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GUEST COMMENT Are Cashier-less stores a closer reality than we think?

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Amazon Go: is cashier-less closer than we think?
Amazon Go: is cashier-less closer than we think?

When Amazon opened a grocery store in Southern California, many grocers were forced into the cold realisation that Amazon was truly entering their space. Shortly afterward, news broke that Amazon was set to use its cashier-less solution, Amazon Go, in supermarkets and convenience stores, putting further fear into traditional grocery retailers.

 

That unease has further spread across the pond with recent news that Amazon is reportedly scouting the UK for new locations to launch its Amazon Go supermarkets…

 

So, why the fear? What difference does checkout tech mean to the consumer and in turn, the grocer? In actual fact, this fear translates as a valuable lesson in transformation for traditional grocery retailers.

 

Amazon has been looking to tap into the $900 billion US grocery industry (and then, the £190+ billion UK grocery industry) for some time, and perhaps even other areas of traditional brick and mortar retail; Amazon Go could be the trojan horse to do just that.

 

Amazon opened its first Amazon Go store in Seattle in 2017 and now operates 21 locations around the US. Amazon’s original plan reportedly centered on large format supermarkets, but that approach was abandoned in favor of smaller store footprints. In spite of their small size they pack a big price tag; observers familiar with the program estimate that Amazon spent millions of dollars on the technology for the first store, although as the program grows, scaling has likely reduced costs somewhat. It has also created a niche market of startups in Silicon Valley aiming to duplicate and ‘cash in’ on what’s become one of the hotter cutting-edge trends in retail.

 

Several of these startups like Zippin and Standard Cognition have created systems that work similarly to Amazon Go, using cameras and AI to track people as they move through the store. Others have taken a more low-tech approach and are attempting to automate shopping trolleys as a cost-saving measure for retailers.

 

So how frightened should retailers be of this new tech? The answer is two-fold.

 

Whilst there is currently no need for panic that cashier-less stores will become mainstream in the very near future, it is certainly something to keep an eye on. And with that being said, retailers of all sizes should be adopting a digital business transformation strategy now, and not later if they want a chance at survival in the future. This includes looking at how transformative new tech could help their businesses evolve in line with a changing market.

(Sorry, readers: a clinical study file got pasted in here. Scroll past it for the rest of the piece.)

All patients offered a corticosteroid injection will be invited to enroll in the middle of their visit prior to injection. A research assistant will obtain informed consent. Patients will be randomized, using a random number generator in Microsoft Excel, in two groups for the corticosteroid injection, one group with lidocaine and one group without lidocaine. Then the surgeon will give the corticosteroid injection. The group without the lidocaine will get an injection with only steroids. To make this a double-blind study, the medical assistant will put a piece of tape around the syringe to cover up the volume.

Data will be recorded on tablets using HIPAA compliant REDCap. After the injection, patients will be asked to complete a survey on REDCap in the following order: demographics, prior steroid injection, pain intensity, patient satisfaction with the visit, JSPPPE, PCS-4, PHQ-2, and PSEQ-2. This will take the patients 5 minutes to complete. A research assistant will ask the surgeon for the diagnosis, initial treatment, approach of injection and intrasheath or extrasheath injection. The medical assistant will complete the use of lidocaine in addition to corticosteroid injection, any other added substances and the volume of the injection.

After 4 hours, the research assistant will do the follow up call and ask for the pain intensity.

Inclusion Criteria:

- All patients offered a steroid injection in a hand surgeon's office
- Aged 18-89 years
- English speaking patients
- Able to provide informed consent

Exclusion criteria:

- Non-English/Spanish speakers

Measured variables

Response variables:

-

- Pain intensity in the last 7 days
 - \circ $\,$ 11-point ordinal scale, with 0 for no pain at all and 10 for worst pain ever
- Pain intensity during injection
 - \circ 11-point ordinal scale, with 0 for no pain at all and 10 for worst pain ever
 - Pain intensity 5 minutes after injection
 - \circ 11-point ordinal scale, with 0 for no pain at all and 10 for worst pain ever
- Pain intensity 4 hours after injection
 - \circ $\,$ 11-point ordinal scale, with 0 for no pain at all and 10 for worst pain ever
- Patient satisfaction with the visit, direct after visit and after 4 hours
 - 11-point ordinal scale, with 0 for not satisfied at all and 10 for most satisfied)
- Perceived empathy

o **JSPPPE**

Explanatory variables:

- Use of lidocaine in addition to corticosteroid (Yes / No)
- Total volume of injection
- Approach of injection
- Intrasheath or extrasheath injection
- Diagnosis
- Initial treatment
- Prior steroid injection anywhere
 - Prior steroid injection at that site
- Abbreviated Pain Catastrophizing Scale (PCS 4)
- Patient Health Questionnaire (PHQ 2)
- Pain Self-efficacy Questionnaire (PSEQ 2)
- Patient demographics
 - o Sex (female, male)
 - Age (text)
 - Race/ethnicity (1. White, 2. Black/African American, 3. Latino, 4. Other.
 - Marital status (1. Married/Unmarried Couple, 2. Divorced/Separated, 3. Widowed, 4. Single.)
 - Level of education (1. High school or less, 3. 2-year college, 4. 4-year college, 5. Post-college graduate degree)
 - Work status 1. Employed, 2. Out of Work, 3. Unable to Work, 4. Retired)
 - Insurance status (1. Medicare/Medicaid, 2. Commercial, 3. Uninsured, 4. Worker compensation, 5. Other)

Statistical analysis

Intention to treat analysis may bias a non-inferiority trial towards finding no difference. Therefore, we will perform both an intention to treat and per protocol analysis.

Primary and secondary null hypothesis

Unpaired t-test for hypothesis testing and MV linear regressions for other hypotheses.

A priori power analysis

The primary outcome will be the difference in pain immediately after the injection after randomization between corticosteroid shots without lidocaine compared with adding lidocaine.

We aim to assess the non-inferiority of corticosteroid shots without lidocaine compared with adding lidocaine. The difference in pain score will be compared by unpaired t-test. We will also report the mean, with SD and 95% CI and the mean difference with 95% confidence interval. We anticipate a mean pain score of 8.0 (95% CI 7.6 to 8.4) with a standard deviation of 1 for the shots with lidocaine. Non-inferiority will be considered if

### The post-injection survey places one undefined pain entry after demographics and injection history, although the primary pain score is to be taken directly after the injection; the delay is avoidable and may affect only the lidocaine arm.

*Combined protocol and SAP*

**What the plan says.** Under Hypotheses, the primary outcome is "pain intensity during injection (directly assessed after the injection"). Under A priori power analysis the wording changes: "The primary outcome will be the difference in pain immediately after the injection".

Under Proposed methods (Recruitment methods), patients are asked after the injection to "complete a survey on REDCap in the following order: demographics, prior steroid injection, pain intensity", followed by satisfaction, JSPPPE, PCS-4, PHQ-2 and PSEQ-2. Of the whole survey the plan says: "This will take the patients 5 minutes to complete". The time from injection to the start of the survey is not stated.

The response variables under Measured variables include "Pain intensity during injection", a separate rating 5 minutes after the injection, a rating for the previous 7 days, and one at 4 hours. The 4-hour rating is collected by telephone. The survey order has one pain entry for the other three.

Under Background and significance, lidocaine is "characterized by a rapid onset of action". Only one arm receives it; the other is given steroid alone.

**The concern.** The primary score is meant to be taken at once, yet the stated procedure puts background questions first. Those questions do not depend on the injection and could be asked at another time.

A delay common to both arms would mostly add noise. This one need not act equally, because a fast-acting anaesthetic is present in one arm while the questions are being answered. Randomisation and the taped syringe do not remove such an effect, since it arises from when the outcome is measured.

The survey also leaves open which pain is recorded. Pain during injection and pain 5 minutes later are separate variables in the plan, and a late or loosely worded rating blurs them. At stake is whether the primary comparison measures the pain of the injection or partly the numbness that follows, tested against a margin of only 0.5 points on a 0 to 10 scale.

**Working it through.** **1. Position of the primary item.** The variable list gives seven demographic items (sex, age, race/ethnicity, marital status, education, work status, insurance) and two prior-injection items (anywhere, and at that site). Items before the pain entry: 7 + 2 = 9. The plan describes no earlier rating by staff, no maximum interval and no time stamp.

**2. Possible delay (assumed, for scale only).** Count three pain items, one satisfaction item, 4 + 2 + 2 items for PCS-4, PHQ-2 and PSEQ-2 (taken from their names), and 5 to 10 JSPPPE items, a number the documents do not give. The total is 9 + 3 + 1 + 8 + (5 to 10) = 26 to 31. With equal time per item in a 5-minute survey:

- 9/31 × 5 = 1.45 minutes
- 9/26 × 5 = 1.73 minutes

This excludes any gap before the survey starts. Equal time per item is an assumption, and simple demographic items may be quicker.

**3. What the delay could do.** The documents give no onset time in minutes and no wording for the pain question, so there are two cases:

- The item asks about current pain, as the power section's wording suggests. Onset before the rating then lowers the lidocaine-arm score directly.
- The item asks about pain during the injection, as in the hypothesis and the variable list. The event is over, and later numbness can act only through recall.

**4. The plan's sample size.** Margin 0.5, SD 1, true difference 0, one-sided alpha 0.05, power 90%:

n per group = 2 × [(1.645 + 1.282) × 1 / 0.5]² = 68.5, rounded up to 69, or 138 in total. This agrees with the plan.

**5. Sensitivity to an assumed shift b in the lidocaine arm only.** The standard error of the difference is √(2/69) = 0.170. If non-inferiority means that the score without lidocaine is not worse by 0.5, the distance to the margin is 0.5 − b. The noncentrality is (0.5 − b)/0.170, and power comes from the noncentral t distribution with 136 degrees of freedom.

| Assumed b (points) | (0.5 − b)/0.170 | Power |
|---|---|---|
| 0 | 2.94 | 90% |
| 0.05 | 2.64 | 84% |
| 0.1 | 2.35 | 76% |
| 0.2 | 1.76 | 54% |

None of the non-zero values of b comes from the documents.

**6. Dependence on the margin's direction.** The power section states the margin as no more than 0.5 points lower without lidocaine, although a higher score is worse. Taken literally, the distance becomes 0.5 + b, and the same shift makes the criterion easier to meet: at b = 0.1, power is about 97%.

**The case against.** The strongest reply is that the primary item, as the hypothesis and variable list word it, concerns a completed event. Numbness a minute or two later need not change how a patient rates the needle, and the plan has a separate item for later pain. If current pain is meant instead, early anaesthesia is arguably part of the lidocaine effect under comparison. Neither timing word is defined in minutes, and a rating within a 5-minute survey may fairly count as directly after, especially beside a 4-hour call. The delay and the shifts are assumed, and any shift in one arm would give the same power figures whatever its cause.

There are still roadblocks to overcome before this particular technology is ready for prime-time, and most of that sits squarely on the customer and their behaviour. Shopping, in the real world anyway, is still a very analogue process and has not changed much since the introduction of big box stores in the middle of the 20th Century. The idea of wandering through a store, browsing at your leisure, picking up then paying for your items before exiting heading is something that every consumer in the western world has done virtually every day of their lives. It’s a learned behaviour which all of us learned early and know well. It’s predictable, stable. It’s comfortable. At present, the reality of swooping in and out without making a physical payment just isn’t that simple for a few reasons:

 

First and foremost, the tech isn’t quite there yet. Cashierless retail sounds simple: walk into a store, take what you want, and leave. Seems straightforward, but there are several processes at work which require the end user to do things, and to tolerate other things, for it to play out smoothly. For starters, they have to have the app, either scan something when they walk into the store or allow background Bluetooth to track them, then walk around a brightly lit store with a ruthlessly curated selection and then leave with all their shopping to get a bill later. While it works in a convenience store, it remains to be seen if it will work the same way in a larger format grocery store.

 

Second, Amazon is not yet licensing the tech, though there are rumours they plan to do so in the future. Also, there are many other companies trying to cash in on the craze - there were several at NRF this year and I expect even more next yet - none of them are as seamless as Amazon’s and likely, don’t work as well. Therefore, the customer experience will be impacted, but we don’t know how yet and whether or not that will change the core functionality of the experience.

 

Lastly, retail tech changes lead to retail behavior changes, and these can be controversial. Several cities have enacted laws against cashierless stores because they negatively impact or discriminate against unbanked populations (San Francisco for example). That will impede large scale implementation of these programs as approaches that can be scaled only in certain locales and not others are expensive. As a result, the actual product may be much different than what we see today. As with many things, what we expect and what will actually may be are two entirely different things. Customer experience, and more importantly consumer perception, is a fickle animal.

 

It remains to be seen if consumers will fully embrace the cashierless technology once it moves into the mainstream which one day, it will. Whilst these stores may not be ready now, this shouldn’t preclude grocers from investing heavily in their digital transformation efforts to stay ahead when change inevitably, comes. It may well be sooner than you think.

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